Two starkly contradictory signals in the season of the pandemic were emitted from Odisha on Friday ~ one a testament to the profound rituals of a vigorous faith and the other relating to fatalities and fresh cases of positive afflictions.

While Puri scripted history a little over a fortnight before quite the most important festival of Rathayatra, the authorities of Jagannath temple conducted the curtain-raiser to the ritual of Snan Yatra despite the pandemic.

However, the jarring note must have been the absence of devotees who are normally chock-a-block in the temple complex in the weeks preceding the Rahthayatra and the ceremonial bathing of the presiding deities ~ Lord Jagannath, Lord Balabhadra and Goddess Subhadra. Indeed, it is the people who are integral to the temple’s activities.

This is the first time in the history of the 12th century shrine that the annual festival was observed in the absence of devotees . The fact that servitors poured holy water on the idols was in itself a sight to behold.

Yet the visual published on the front page of this newspaper on Saturday reaffirms that the certitudes of social distancing were thrown to the wind, as was the mandatory stipulation of wearing masks, if not hand gloves as well. The sanctum sanctorum was crowded with servitors.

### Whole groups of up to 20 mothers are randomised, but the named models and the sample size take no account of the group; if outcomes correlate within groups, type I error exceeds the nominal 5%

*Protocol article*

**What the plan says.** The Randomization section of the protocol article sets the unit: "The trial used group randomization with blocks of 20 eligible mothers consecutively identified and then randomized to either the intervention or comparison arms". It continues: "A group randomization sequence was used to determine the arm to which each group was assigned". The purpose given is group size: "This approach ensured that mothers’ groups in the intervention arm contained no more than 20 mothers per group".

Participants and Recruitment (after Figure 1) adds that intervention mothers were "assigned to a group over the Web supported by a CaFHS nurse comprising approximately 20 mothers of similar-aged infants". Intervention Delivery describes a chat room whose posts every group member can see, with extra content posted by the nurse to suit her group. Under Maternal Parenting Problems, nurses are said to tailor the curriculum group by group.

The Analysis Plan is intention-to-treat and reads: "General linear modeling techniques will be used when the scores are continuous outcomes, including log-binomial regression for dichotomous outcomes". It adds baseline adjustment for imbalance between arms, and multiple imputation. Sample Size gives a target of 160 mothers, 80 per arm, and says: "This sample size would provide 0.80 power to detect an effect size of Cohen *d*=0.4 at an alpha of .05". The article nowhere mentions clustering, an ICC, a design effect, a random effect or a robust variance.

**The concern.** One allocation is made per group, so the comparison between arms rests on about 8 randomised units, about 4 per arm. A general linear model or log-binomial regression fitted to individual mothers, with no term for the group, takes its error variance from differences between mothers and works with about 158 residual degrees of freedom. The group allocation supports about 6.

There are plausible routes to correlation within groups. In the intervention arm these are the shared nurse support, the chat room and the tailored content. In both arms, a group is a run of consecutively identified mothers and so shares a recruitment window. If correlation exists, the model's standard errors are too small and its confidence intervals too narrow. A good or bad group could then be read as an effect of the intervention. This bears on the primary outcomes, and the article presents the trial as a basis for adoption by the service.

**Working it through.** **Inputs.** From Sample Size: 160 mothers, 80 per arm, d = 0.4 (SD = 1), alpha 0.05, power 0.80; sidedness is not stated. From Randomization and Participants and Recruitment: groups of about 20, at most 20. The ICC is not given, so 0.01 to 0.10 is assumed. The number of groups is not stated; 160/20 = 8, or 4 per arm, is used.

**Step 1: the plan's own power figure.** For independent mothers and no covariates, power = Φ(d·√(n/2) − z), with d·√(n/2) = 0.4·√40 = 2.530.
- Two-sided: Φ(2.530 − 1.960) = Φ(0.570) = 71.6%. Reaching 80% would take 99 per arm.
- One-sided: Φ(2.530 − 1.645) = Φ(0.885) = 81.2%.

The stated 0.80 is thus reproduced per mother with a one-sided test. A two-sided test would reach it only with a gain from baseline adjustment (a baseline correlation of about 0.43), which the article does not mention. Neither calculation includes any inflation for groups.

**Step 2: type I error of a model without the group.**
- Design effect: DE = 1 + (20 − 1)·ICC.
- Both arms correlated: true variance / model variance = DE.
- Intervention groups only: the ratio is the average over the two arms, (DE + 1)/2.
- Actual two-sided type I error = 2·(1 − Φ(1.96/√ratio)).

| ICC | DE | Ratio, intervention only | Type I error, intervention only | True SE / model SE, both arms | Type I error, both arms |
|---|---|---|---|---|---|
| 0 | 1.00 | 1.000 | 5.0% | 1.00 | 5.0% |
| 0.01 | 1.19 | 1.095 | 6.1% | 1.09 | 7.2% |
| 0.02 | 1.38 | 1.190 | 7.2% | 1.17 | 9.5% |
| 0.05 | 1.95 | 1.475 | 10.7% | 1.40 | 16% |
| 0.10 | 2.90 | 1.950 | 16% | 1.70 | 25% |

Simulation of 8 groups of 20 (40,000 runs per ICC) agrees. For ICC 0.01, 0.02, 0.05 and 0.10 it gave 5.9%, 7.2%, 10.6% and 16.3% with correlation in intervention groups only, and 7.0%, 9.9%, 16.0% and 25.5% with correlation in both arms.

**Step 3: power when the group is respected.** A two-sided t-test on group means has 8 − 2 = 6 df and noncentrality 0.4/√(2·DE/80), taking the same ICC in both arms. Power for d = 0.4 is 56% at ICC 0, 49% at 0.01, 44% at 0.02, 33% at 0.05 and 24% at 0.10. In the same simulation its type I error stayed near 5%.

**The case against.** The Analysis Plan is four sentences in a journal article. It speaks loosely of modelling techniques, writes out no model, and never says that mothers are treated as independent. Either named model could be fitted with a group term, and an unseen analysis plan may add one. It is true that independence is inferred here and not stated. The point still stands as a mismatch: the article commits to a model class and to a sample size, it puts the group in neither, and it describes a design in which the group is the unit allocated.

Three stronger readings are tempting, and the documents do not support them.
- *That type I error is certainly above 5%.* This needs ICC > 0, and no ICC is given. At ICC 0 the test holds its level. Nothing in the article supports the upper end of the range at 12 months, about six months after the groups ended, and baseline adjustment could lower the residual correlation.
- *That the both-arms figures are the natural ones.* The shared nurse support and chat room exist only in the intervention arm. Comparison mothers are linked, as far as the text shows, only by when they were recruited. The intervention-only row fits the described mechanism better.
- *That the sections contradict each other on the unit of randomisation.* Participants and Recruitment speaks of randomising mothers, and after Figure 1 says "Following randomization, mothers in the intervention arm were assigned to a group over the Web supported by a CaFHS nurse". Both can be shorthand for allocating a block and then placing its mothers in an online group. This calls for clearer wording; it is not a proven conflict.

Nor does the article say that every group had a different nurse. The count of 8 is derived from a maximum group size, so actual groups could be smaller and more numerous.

The risk of the Covid affliction spreading in the holy of holies has been dangerously real, less than a week after the shrines were reopened at the threshold of Phase 5 of the lockdown.

The bitter irony must be that the temple authorities consciously took the risk in the temple town so close to the state capital of Bhubaneswar, that was declared Covid-free only very recently ~ a tribute to Chief Minister Naveen Patnaik’s health administration.

Yet in the overwhelming anxiety to craft history, the fundamental precautions were ignored on a day when no fewer than 130 fresh cases were reported, raising the number of total afflictions in Odisha to 2608. In parallel, the predominantly rural state recorded its eighth coronavirus fatality with a 63-year-old diabetic succumbing to the scourge.

It must be cause for alarm too that 124 of the 130 positive cases were reported from the quarantine centres that dot the districts. To that can be added the current fear of what they call “community transmission”. It isn’t only the three towns that were recently under curfew ~ Bhubaneswar, Cuttack and Bhadrak ~ that have reported fresh cases.

Ever since Phase I of the lockdown was imposed on 25 March, there are at least eight districts where more than 100 cases have been registered. In less than three months, all 30 districts, have in varying degrees been infected.

It thus comes about that Ganjam tops the list with 533 cases, followed by Jajpur, Khurda, Balasore (nearest to Bengal), Kendrapara, Bhadrak, Cuttack and Bolangir. Beyond the showpiece state capital of Bhubaneswar, the pandemic cries out for a holistic battle. Somehow this has been a scarce quantity in Odisha.